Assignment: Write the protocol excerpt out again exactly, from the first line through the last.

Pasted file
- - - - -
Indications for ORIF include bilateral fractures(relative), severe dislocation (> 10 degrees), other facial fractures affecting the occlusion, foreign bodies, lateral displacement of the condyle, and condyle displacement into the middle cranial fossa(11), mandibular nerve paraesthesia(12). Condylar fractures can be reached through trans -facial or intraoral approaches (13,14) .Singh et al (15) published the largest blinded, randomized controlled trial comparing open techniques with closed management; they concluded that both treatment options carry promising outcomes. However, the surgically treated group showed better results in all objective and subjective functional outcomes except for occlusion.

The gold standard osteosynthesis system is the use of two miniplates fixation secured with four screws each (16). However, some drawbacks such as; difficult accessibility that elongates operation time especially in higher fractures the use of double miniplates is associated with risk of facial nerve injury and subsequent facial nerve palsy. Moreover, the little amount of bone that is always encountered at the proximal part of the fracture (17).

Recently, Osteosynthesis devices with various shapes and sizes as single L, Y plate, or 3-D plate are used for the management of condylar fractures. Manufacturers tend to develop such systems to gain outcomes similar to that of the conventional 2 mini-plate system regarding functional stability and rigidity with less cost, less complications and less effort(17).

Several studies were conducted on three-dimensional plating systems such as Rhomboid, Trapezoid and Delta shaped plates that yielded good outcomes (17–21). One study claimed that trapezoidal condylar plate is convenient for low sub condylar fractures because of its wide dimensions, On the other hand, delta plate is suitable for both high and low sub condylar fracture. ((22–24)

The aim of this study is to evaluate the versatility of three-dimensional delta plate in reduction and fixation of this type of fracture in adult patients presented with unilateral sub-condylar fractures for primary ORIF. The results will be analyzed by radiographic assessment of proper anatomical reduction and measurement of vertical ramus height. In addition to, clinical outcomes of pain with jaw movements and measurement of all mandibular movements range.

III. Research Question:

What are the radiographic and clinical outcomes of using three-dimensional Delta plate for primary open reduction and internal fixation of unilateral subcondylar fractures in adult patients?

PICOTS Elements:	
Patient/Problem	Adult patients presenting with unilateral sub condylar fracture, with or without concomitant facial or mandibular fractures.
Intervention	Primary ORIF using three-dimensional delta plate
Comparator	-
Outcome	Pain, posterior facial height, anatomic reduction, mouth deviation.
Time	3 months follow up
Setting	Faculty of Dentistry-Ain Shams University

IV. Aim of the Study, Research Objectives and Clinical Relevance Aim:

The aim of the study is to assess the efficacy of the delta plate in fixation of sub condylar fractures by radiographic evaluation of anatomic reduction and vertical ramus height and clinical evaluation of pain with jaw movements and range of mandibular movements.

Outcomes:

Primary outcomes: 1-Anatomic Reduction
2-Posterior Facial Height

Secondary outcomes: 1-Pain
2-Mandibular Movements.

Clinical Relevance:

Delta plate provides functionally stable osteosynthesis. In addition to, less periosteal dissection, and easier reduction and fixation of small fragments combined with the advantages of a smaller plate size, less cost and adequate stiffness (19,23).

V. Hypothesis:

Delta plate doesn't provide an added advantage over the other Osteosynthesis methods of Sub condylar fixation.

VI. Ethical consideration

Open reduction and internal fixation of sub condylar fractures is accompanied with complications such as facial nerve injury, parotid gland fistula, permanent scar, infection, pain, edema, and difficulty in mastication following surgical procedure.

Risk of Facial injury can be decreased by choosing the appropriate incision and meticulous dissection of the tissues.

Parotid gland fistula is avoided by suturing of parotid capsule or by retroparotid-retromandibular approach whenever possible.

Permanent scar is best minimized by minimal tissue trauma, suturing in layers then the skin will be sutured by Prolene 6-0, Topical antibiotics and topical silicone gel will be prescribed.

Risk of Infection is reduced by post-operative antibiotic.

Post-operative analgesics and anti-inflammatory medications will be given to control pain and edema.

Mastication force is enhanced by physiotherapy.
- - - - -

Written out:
Indications for ORIF include bilateral fractures(relative), severe dislocation (> 10 degrees), other facial fractures affecting the occlusion, foreign bodies, lateral displacement of the condyle, and condyle displacement into the middle cranial fossa(11), mandibular nerve paraesthesia(12). Condylar fractures can be reached through trans -facial or intraoral approaches (13,14) .Singh et al (15) published the largest blinded, randomized controlled trial comparing open techniques with closed management; they concluded that both treatment options carry promising outcomes. However, the surgically treated group showed better results in all objective and subjective functional outcomes except for occlusion.

The gold standard osteosynthesis system is the use of two miniplates fixation secured with four screws each (16). However, some drawbacks such as; difficult accessibility that elongates operation time especially in higher fractures the use of double miniplates is associated with risk of facial nerve injury and subsequent facial nerve palsy. Moreover, the little amount of bone that is always encountered at the proximal part of the fracture (17).

Recently, Osteosynthesis devices with various shapes and sizes as single L, Y plate, or 3-D plate are used for the management of condylar fractures. Manufacturers tend to develop such systems to gain outcomes similar to that of the conventional 2 mini-plate system regarding functional stability and rigidity with less cost, less complications and less effort(17).

Several studies were conducted on three-dimensional plating systems such as Rhomboid, Trapezoid and Delta shaped plates that yielded good outcomes (17–21). One study claimed that trapezoidal condylar plate is convenient for low sub condylar fractures because of its wide dimensions, On the other hand, delta plate is suitable for both high and low sub condylar fracture. ((22–24)

The aim of this study is to evaluate the versatility of three-dimensional delta plate in reduction and fixation of this type of fracture in adult patients presented with unilateral sub-condylar fractures for primary ORIF. The results will be analyzed by radiographic assessment of proper anatomical reduction and measurement of vertical ramus height. In addition to, clinical outcomes of pain with jaw movements and measurement of all mandibular movements range.

III. Research Question:

What are the radiographic and clinical outcomes of using three-dimensional Delta plate for primary open reduction and internal fixation of unilateral subcondylar fractures in adult patients?

PICOTS Elements:	
Patient/Problem	Adult patients presenting with unilateral sub condylar fracture, with or without concomitant facial or mandibular fractures.
Intervention	Primary ORIF using three-dimensional delta plate
Comparator	-
Outcome	Pain, posterior facial height, anatomic reduction, mouth deviation.
Time	3 months follow up
Setting	Faculty of Dentistry-Ain Shams University

IV. Aim of the Study, Research Objectives and Clinical Relevance Aim:

The aim of the study is to assess the efficacy of the delta plate in fixation of sub condylar fractures by radiographic evaluation of anatomic reduction and vertical ramus height and clinical evaluation of pain with jaw movements and range of mandibular movements.

Outcomes:

Primary outcomes: 1-Anatomic Reduction
2-Posterior Facial Height

Secondary outcomes: 1-Pain
2-Mandibular Movements.

Clinical Relevance:

Delta plate provides functionally stable osteosynthesis. In addition to, less periosteal dissection, and easier reduction and fixation of small fragments combined with the advantages of a smaller plate size, less cost and adequate stiffness (19,23).

V. Hypothesis:

Delta plate doesn't provide an added advantage over the other Osteosynthesis methods of Sub condylar fixation.

VI. Ethical consideration

Open reduction and internal fixation of sub condylar fractures is accompanied with complications such as facial nerve injury, parotid gland fistula, permanent scar, infection, pain, edema, and difficulty in mastication following surgical procedure.

Risk of Facial injury can be decreased by choosing the appropriate incision and meticulous dissection of the tissues.

Parotid gland fistula is avoided by suturing of parotid capsule or by retroparotid-retromandibular approach whenever possible.

Permanent scar is best minimized by minimal tissue trauma, suturing in layers then the skin will be sutured by Prolene 6-0, Topical antibiotics and topical silicone gel will be prescribed.

Risk of Infection is reduced by post-operative antibiotic.

Post-operative analgesics and anti-inflammatory medications will be given to control pain and edema.

Mastication force is enhanced by physiotherapy.